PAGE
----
25 July 2010. 17th Sunday in Ordinary Time
Genesis 18, 20-32; Psalm 138; Col 2, 12-14; Luke 11, 1-13
Persistence is the name of the game for the first reading and the Gospel today. Upon Abraham’s intercessions, God is willing to spare a sinful city from doom for a handful of good people. Abraham then bargains with God beginning with 50 and eventually ending with ten good people. God will not destroy Sodom and Gomorrah for the sake of the ten! Abraham’s persistence in his prayer has moved God to retract His plan. After all, He is the God of compassion and mercy!
Moreover, Jesus teaches us to pray in the Gospel. He adds that our prayer should be persevering and tireless. He illustrates it with the story of a friend who suddenly finds himself in a very embarrassing situation. An unexpected visitor has arrived and there is nothing for him to serve. Hospitality in the East is a sacred duty. And late as it is, the householder goes out to borrow from another friend. But his friend’s house is shut; he does not wish to be disturbed. Disturbing someone is legitimate only when the need is imperative. And so the householder is able to get what he needs with determination! The Lord adds in the Gospel that we should knock repetitively on the door of heaven to obtain the fulfillment of our desires.
There are elements that are worth mentioning.
First, persistence presuppose that we know what we need. St. Ignatius of Loyola in his Spiritual Exercises calls this the id quod vollo: that which we desire. Whenever we pray, we should be clear with the reason why we are at the feet of Jesus. We have to put a finger into our deepest needs. And so we keep on knocking at the door of heaven knowing why we are banging God’s door.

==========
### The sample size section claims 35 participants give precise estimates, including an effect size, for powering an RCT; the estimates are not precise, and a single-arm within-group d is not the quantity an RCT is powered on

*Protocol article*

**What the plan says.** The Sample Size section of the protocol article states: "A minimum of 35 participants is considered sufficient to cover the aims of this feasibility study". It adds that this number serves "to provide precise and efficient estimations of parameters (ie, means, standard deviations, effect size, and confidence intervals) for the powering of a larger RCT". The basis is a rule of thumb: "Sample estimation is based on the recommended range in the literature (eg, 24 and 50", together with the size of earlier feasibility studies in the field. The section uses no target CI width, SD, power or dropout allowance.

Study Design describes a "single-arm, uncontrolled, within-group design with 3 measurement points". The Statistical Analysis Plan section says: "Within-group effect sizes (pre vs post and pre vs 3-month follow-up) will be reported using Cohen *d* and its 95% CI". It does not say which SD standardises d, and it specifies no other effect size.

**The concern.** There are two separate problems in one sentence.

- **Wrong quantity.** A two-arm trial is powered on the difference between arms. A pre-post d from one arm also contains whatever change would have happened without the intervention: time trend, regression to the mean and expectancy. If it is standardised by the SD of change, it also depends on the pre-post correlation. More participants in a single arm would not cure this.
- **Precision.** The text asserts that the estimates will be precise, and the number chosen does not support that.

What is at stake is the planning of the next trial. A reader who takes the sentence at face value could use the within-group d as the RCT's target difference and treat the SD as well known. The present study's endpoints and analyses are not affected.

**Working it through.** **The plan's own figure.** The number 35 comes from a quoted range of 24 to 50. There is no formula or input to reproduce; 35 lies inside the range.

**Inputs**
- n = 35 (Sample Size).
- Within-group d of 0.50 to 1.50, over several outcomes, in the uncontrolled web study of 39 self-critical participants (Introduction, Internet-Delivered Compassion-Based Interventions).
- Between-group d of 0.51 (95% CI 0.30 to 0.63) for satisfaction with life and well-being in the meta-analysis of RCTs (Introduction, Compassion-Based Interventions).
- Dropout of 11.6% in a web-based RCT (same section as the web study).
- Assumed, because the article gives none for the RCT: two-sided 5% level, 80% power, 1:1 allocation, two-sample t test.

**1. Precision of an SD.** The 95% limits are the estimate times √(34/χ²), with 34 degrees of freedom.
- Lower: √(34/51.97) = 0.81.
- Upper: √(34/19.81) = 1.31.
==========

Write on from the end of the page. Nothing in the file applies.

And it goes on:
Second, persistence entails that praying should be done repetitively. Knocking at the door of heaven means that we strike it over and over again. We therefore have to pray and pray and pray, but when we pray we know why we’re praying. Interminable repetition aids our hearts to focus on the id quod vollo; the more we thump on the door, the more our emotions intensify. We learn the value of our desires when we ask for it repetitively.
Third, persistence involves hope. Hope means that we believe in the other person to change or to give what we need constantly. We trust that they would keep us company in our life’s journey. We hope when we do things purposefully. When our faith intensifies, our hope grows. We cannot be persistent without hope; you abandon ship if it is hopeless.
Why does God want us to be indefatigable in our prayers? God does not need our unceasing prayer. But repetition makes us yearn for our deepest desires: it is for the good of us! Human experience tells us that the more we insistent in what we want, the more we want it. We can guarantee the reality and sincerity of our desire only by the passion with which we pray.
Sometimes we think that God does not answer our prayers. But a “no” is also an answer. Jesus got a “no” when He prayed at the Garden of Gethsemane. He wanted His Father to take “this cup” from him, but the answer was a negative! Sometimes the answer we want may not be the best that we need. Often, we feel dejected because the answer we desired or expected is not given according to the answer from a heart of God’s love and wisdom. Like parents, we don’t give whatever our children ask of us. Most of the time, a refusal may help them become better. When a child requests for an increase in allowance, to reject that proposal may help them learn how to budget whatever they have.
But the Parable tells us something more. It is a contrast! If the friend opens the door because of his friend’s relentless persistence, how much more will God? How much more will the loving Father supply His children’s needs!
[So with La Salle drawing first blood from Ateneo at this UAAP Season, there is no way for the Blue Eagles to win but through persistent prayer and of course, constant practice!]